Krstansky will develop a syllabus exploring theater and race. Her inspiration lies with a student who approached her to relay the need for such a class and ask whether she would steward it.
“That need and particular question, whether I, a white professor could teach a class on race and theater is the inspiration for my project—to explore the particular ways the theater can open the conversation around race,” wrote Krstansky in an email to The Brandeis Hoot.
For Krstansky, the grant was “the perfect opportunity to understand the community engagement piece of theater making.” This summer, she will work with Cohen to analyze the “Acting Together” anthology from the Ethics Center’s Program in Peacebuilding and the Arts and Theatre Without Borders of which Cohen is principal investigator. It explores the role of peacebuilding theater in violent areas and will help shape the course. Krstansky explained that her admiration for Cohen’s work encouraged her to apply for the grant.
She hopes her class will address the complexity of the subject, incorporating her knowledge as well as students’ cultural understandings of race and will explore this through the art of theater.
Eissenberg will analyze birdsongs in correlation with environmental action. Working with Professor Dan Perlman (BIOL/ENVS), composer Kurt Rohde, birdsong expert Don Koodsma and Brandeis students, Eissenberg will compose music using songs from birds on the verge of extinction, thus bringing those species to the forefront of people’s minds.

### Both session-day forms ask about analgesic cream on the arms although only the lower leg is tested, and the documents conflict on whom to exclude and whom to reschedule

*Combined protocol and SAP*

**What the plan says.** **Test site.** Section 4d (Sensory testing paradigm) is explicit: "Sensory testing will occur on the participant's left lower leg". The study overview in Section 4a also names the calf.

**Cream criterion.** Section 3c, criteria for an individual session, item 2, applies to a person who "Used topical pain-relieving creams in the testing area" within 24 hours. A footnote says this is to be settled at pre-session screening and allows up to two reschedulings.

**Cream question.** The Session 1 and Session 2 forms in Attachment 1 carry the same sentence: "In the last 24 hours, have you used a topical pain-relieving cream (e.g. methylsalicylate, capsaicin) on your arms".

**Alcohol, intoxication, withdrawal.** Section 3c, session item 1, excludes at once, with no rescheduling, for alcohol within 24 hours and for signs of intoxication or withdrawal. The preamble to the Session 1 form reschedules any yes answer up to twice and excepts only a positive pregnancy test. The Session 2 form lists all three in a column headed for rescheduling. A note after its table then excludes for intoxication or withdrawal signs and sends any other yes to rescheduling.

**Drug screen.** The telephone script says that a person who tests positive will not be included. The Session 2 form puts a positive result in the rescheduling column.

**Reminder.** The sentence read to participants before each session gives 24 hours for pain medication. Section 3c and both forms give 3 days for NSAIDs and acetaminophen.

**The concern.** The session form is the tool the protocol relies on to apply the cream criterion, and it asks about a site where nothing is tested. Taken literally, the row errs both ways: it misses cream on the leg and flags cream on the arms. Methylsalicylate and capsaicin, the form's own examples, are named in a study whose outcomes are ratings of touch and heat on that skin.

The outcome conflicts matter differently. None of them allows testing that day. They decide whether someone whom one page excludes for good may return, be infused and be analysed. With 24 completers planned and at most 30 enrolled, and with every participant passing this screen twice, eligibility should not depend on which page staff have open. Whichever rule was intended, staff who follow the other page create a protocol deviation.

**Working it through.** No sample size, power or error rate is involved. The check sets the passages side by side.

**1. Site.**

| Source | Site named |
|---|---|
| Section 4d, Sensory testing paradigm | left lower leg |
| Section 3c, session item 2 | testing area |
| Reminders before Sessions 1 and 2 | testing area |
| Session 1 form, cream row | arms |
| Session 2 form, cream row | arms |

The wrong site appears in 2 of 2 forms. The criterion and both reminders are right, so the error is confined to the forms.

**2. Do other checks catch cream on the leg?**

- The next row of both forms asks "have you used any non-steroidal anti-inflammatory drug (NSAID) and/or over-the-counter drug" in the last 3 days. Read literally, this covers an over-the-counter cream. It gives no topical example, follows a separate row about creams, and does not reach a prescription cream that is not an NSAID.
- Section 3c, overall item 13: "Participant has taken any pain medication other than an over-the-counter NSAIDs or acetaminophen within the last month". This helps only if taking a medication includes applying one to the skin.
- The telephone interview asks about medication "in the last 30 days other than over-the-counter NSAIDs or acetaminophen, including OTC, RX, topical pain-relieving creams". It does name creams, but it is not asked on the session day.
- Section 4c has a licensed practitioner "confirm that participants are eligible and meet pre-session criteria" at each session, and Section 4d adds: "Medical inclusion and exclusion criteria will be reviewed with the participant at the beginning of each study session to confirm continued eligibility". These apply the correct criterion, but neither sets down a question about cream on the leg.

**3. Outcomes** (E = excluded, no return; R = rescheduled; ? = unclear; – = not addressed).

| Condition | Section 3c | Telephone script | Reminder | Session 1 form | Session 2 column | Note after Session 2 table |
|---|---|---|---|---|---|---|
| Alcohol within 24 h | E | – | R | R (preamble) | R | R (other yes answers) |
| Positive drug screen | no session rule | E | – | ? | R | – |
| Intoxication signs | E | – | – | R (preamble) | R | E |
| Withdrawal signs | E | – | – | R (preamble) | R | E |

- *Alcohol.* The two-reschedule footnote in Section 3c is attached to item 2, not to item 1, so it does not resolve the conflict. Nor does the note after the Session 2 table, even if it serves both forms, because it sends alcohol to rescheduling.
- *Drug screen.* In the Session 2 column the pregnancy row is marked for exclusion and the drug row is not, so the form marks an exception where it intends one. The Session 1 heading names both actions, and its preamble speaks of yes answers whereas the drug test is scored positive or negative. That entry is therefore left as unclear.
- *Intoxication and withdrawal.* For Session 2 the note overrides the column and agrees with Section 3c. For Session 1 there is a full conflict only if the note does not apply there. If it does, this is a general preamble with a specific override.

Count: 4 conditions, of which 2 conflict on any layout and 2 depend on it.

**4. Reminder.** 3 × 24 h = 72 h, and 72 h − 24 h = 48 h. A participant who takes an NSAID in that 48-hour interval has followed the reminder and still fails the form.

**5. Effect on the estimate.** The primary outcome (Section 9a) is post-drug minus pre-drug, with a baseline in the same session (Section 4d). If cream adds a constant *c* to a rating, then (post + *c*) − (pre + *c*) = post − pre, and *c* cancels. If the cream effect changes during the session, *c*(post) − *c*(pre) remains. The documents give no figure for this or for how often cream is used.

“I … have been feeling the need to express my concern with the loss of diversity in the natural world,” said Eissenberg of her project’s origins in an email.
An NPR segment on the book “The Great Animal Orchestra” by Bernie Kraus “ignited a spark” within Eissenberg. A scientist recorded birds in a forest, but after some time, returned to the same woods and found evidence of deforestation in the stifling of birdsongs.
Eissenberg will use the grant money to employ composers and musicians, stating the grant is “a strong encouragement to go ahead.” Through her work, Eissenberg seeks to challenge herself artistically, to connect art and science, and wield the power music to expose what is happening in nature.
The professors relate their honor to have been selected for the CAST award and are excited to work in conduction with the unique program and have their work recognized as meaningful. They agree that a community has formed between them, providing support and allowing them to discuss their projects. They have met once already and will meet again this spring.
Of their first meeting, Szobel explained, “The amount of enthusiasm is just overwhelming…It was really great to be exposed to the other projects and to see that such amazing things are happening at Brandeis.”
Krstansky stated the women form “a wonderful group of people who are extremely supportive of each other’s projects.”
She continues to praise the “support and expertise” of Cohen, who the recipients respect and admire, writing “[Cohen] has the ability to ask the most profound questions of the work and is an incredible guide.”